ClayHound Web - Taos Pueblo

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Taos Pueblo Pottery

  1. Vase - George Gonzales

  2. Bear Effigy -

  3. Vase - Angie Yazzie

  4. Bowl - unsigned

  5. Plate - unsigned

  6. Bird Effigy - unsigned

Taos Pueblo is located in north-central New Mexico.  Picuris and Taos have followed pottery traditions quite different from those of the other pueblos. Their utilitarian wares more closely resemble the nearby Apache pottery in being unpainted, unpolished, and decorated, if at all, only with such sculptural features as knobs, ribbons, or punching. The unpolished surfaces of the vessels were often intentionally roughened with combings or other striations, especially in the eighteenth and nineteenth centuries. Some were constructed by pressing the clay into baskets, thus producing a characteristic surface that looks as though a corncob had been rolled over it. For perhaps a century little pottery has been manufactured at Taos Pueblos, while Picuris Pueblo has been a ceramic leader and even today produces small quantities of serviceable pottery. The Tewa Indians sometimes copied the style of Picuris and Taos but used a different clay and temper. At Taos and Picuris the clay is formed of decayed pre-Cambrian schist, filled with abundant flecks of mica throughout, while the Tewa achieved the same metallic luster by coating their clay with a thick, glittery finish. The surrounding villages of Spanish-Americans have often used and appreciated the utilitarian pottery from Picuris and Taos. Picuris pots are characterized by their mottled appearance, which varies from glittery orange metallic to almost black, while Taos pots are often more uniform in color.

The most scenic and northernmost of all the pueblos, the Pueblo of Taos is nestled at the base of the highest mountains of New Mexico. The multi-storied adobe village was designated a World Heritage Site in 1992 and inspired what is known as the "Pueblo style" of architecture in New Mexico. Taos Pueblo spearheaded the Pueblo Revolt in 1680 which was a tribal success due to the united effort of all the pueblos.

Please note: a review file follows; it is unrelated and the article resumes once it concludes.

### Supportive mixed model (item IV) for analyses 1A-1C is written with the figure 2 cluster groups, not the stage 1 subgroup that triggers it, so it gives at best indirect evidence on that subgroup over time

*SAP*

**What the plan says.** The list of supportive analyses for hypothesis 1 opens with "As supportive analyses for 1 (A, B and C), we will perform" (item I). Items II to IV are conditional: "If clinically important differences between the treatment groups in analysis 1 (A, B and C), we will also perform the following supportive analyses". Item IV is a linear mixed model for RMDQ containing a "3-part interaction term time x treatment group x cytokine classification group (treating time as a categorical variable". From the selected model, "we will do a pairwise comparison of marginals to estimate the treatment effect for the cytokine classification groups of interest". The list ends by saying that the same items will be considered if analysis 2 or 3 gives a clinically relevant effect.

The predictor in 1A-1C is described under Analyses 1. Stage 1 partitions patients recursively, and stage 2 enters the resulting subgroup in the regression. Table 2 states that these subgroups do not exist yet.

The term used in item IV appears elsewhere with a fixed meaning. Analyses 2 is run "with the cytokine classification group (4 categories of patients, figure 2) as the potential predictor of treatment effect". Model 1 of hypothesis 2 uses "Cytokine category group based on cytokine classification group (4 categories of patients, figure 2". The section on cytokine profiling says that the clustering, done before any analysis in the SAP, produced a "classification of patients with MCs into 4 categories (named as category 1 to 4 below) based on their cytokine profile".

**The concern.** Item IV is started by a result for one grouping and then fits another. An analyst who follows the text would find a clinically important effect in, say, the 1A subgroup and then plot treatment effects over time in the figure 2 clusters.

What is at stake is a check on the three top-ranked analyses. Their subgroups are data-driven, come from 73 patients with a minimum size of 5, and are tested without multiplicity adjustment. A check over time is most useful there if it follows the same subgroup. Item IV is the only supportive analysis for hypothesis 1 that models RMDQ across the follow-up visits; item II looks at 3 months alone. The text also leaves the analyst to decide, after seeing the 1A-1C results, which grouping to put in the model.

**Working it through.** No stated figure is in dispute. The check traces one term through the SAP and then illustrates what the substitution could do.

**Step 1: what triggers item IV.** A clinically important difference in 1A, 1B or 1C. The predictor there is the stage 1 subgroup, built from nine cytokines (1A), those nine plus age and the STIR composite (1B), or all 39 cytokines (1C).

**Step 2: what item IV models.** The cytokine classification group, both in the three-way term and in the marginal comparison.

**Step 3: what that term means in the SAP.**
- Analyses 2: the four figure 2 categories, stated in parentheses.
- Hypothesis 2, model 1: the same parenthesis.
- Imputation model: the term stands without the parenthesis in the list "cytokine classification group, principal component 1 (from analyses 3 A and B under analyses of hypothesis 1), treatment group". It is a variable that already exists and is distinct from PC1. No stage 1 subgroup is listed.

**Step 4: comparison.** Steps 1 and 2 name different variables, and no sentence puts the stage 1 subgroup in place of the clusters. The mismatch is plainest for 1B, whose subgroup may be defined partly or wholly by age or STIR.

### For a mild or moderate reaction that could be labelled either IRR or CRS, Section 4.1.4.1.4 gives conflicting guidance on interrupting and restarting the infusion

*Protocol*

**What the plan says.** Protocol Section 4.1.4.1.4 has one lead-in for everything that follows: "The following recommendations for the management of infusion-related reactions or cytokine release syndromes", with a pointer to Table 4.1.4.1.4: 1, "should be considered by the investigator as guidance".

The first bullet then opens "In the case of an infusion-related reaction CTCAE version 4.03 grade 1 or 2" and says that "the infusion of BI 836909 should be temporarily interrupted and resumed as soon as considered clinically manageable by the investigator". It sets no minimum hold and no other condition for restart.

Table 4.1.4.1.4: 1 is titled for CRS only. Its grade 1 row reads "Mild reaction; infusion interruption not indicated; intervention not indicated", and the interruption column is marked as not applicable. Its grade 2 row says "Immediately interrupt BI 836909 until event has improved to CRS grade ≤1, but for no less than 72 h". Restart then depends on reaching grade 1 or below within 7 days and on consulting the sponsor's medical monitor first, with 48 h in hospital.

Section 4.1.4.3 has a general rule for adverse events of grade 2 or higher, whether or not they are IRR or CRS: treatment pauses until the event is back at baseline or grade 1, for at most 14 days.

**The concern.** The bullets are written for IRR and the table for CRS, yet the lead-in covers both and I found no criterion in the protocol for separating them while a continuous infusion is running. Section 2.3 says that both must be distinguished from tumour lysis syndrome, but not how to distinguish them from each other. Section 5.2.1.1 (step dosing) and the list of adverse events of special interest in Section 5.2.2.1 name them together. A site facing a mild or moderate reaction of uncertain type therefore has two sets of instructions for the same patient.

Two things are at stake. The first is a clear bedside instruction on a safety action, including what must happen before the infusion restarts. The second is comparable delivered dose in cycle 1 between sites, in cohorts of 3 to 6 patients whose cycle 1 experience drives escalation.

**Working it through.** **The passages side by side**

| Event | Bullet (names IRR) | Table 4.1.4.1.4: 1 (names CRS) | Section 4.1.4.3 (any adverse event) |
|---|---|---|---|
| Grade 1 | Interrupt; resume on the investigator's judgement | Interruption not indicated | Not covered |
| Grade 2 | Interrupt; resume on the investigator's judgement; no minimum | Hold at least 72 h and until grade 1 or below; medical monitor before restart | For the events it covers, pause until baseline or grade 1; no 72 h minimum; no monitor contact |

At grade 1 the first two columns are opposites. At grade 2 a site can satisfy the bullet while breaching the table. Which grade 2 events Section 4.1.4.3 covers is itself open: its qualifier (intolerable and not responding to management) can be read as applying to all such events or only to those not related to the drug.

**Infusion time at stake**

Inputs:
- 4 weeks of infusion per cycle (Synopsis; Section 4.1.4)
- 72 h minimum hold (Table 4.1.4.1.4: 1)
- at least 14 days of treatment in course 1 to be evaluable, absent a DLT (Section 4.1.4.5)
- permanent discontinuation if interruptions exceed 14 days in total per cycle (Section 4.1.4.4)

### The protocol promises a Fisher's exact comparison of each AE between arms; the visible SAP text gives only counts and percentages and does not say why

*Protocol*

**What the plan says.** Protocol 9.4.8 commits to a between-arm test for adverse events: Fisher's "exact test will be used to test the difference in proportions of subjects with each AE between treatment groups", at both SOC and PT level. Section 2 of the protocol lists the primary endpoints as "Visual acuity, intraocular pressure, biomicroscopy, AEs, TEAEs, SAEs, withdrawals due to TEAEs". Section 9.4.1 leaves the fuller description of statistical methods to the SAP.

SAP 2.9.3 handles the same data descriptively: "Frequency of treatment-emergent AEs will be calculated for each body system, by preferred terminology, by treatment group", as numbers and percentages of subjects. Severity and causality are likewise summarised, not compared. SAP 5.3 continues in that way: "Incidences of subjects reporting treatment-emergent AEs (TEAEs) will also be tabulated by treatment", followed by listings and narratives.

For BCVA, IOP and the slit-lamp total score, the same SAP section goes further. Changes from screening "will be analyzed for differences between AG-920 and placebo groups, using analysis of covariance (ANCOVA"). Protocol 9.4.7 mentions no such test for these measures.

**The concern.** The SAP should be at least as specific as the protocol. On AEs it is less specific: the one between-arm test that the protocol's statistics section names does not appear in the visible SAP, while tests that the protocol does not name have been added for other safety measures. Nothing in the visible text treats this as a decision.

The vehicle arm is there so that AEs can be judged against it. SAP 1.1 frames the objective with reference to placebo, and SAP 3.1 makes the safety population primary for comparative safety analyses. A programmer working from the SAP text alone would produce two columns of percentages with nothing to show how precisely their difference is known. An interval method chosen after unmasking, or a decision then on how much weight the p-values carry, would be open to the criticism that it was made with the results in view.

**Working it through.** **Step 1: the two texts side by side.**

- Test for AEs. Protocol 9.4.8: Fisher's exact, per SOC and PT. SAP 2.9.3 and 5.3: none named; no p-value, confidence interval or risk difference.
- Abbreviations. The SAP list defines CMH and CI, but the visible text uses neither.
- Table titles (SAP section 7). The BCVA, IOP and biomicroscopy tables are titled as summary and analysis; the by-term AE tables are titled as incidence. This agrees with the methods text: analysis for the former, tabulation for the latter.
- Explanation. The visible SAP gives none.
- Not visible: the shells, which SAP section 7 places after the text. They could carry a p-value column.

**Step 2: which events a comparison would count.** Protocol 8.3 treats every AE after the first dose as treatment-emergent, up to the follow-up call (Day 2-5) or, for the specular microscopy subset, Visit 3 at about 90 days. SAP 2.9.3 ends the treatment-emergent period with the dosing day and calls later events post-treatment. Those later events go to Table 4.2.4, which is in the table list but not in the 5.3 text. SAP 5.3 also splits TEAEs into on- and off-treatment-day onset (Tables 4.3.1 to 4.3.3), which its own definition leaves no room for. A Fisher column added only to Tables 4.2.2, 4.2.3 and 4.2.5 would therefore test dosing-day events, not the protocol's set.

The Pueblo at Taos is one of New Mexico's authentic examples of the survival of Pueblo Indian life, literally unchanged since 1540 when Coronado saw buildings and customs closely resembling those which can be seen today. Perhaps its inaccessibility as the most northerly of all of the Rio Grande pueblos made it more difficult for the Spanish, and later the Anglo-Americans, to transform its ancient ways. Perhaps the intense independence and the strong sense of community of the Taos people helped to maintain their cultural integrity. Despite centuries of invasion, tribal customs remain largely unchanged.

A strict taboo on marriage outside of the pueblo preserved racial purity even though the Taos people had friendly relationships with other tribes and non-Indians.

The tradition of secrecy forbids the disclosure of many of the rituals and ceremonies of the Indian heritage to outsiders, but visitors may still enjoy the charm and hospitality of the pueblo and marvel at the superb architecture and the fine crafts of this fascinating world

Because excavations in the precincts of the Taos Pueblo are forbidden, little is known of the Taos ancestors, but it is thought that they could have been either of the extinct tribes, Chaco or Anasazi. They speak the Tiwa language, as well as English. Like other pueblo people, the Taos farmed the land nearby, but their chief interest lay in the raising of horses and cattle, and in hunting. In the Sangre de Cristo mountains and the plains beyond, game was plentiful, including buffalo, elk, deer, bear, and many birds. With an abundance of animal hides, the Taos people became skilled artisans in the working of leather, fashioning of boots, moccasins and various garments, as well as drums, from this versatile material.

Various festivals are held throughout the year, in June, July, September, October and November. Pole climbing is one of the skills of the Taos and is featured in some of the feasts, as well as races, a trade fair, and War Dances.

Area: 95,343 acres
Population: 1166

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